Int’l observers: May 9 PH vote falls short of free, fair election standards | Inquirer News

Int’l observers: May 9 PH vote falls short of free, fair election standards

By: - Content Researcher Writer / @inquirerdotnet
/ 03:52 PM May 20, 2022
overseas voting

IMAGE: Daniella Marie Agacer

MANILA, Philippines—The election was “not free and fair”.

Séverine De Laveleye, a Belgian parliamentarian, said this as she presented the interim report of the International Observer Mission (IOM) on the May 9 elections.


The IOM, which was launched by the International Coalition for Human Rights in the Philippines on Feb. 7 as a response to InvestigatePH’s recommendation last year, had observed the 2022 elections.

READ: International observer mission launched to monitor 2022 polls


De Laveleye, who is an IOM commissioner, said the election was “marred by a higher level of failure of the electronic voting system than ever before,” saying that these were likewise observed:

• Rampant vote-buying
• Disturbing levels of state and military-orchestrated red-tagging
• Incidents of deadly violence

GRAPHIC: Ed Lustan

GRAPHIC: Ed Lustan

The IOM had monitored the election since February, the start of the 90-day campaign period. It was in the first week of April when the IOM placed observers “on the ground” to document the election, especially in these regions and island:

• Central Luzon
• Metro Manila
• Southern Luzon
• Central Visayas
• Western Visayas
• Mindanao

The report, which was released on Thursday (May 19), were based on six IOM Bulletins issued since March, compiled from documentations made by international observers, reports from overseas Filipinos, background from IOM’s local partner—Kontra Daya—and the team of writers which monitored the mainstream media and credible online output which could be verified.

The findings

The IOM said the election “did not meet the standard of free and fair [election] because of these prevailing conditions that robbed the voters of access to reliable information, access to the voting places without intimidation, and a credible vote counting system”.

GRAPHIC: Ed Lustan

GRAPHIC: Ed Lustan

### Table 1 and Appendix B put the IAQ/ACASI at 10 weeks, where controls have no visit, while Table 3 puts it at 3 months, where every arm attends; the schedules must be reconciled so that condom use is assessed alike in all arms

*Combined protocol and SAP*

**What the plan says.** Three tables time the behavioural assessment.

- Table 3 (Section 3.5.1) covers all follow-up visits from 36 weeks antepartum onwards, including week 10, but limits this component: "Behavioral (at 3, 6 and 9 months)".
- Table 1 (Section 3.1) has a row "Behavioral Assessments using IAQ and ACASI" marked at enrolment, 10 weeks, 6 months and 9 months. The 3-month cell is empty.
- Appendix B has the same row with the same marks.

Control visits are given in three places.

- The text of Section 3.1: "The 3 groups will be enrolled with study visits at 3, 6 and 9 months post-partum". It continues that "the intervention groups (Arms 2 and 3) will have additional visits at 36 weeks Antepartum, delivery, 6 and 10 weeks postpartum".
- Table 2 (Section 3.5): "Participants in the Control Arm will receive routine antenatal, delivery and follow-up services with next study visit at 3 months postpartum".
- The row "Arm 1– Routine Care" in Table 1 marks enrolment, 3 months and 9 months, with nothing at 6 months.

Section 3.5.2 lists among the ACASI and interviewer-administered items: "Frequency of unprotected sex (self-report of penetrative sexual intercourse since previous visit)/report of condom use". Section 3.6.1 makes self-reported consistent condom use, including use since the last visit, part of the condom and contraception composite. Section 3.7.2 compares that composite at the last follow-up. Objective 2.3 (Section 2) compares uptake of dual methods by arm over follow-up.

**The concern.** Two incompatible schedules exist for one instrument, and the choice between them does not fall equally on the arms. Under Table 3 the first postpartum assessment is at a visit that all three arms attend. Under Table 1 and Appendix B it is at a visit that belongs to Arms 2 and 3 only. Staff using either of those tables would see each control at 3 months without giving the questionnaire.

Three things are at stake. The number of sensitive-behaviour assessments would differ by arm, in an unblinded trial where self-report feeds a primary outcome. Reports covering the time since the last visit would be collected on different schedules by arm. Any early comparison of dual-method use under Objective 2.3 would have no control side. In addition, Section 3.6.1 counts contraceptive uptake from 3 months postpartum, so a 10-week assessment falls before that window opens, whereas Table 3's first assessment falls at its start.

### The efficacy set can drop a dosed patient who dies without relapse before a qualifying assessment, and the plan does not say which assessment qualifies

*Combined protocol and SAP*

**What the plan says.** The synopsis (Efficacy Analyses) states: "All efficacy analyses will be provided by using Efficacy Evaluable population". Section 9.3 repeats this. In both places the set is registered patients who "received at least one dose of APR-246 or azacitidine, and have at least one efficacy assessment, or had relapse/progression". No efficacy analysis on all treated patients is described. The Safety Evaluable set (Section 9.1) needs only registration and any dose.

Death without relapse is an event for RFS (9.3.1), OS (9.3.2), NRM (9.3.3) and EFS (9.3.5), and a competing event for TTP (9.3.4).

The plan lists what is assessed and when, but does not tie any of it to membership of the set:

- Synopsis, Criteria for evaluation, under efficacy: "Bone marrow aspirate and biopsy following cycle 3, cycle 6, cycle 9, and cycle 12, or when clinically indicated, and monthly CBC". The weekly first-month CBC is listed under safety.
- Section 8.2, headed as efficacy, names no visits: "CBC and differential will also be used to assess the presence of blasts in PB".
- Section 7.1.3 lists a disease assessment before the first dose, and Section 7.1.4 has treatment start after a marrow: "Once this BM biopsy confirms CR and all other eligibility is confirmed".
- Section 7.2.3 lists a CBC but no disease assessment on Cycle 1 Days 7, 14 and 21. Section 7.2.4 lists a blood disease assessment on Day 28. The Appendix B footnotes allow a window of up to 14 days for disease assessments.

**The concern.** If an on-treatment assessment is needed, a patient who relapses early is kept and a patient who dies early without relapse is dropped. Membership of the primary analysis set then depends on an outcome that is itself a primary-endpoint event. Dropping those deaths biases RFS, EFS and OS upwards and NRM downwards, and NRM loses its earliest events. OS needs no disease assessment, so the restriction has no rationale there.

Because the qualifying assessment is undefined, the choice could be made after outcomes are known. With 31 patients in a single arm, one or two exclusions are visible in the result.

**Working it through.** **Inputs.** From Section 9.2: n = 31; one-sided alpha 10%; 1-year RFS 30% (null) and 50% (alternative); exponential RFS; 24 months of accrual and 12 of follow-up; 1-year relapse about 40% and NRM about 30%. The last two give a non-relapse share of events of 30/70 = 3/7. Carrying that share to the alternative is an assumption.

De Laveleye said the widespread irregularities and violence undermined the democratic process that “took place in the most repressive context since the time of the late dictator Ferdinand Marcos”.


GRAPHIC: Ed Lustan

GRAPHIC: Ed Lustan

• Vote-buying

The IOM said that in Central Luzon and Metro Manila, two local candidates expressed their conviction that “corruption was widespread and systematic,” saying that vote-buying has been a “common practice”.

A local candidate in Metro Manila, for instance, shared that “never in the history of the city has vote-buying been so rampant as in 2022 wherein one candidate was spending P5 to P7 million a day”.

In a community of Aetas, vote-buying and coercion took place, however, the acceptance even without the intent to actually vote for the candidate who provided the cash has been a common practice in the community.

The IOM said that in Calabarzon, a local alternative media described vote-buying as a “last-minute activity” on the evening of May 8, saying that 80 to 90 percent of people took part in it—the amount distributed has increased from P200 (for the local election) some years ago to P2,000 to P4,000 in the last election.

• Red-tagging

Still in the region, as red-tagging intensified, many teacher-leaders have resigned from the Alliance of Concerned Teachers while local candidates who have previously expressed their support have done so quietly.

The IOM shared that an activist, who was visited by Vice President Leni Robredo, was “red-tagged and harassed”. Likewise, fishermen who were expressing their problems on displacement because of infrastructure projects were vilified and presented as surrendered rebels.

A local candidate recognized that red-tagging and killing took place all over the province and was really bad in one of the towns that was visited by the IOM. The locals did not want to be visited and most local candidates were also scared even if the main targets were the leaders of the Makabayan partylist groups.

RELATED STORY: Makabayan party list groups targeted by dirty tricks, again

“The Armed Forces of the Philippines (AFP) offers P5,000 to the locals who, upon accepting, will be marked as a New People’s Army (NPA) member. Partylist members who refuse the money are threatened with torture or killing,” the IOM said.

Last March 25, red-tagging posters from the “Patriotic Filipinos of Baguio City” against Kabataan and Gabriela partylist groups were seen at Barangay St. Joseph Village despite the existence of a directive from Baguio City mayor Benjamin Magalong which prohibited red-tagging posters.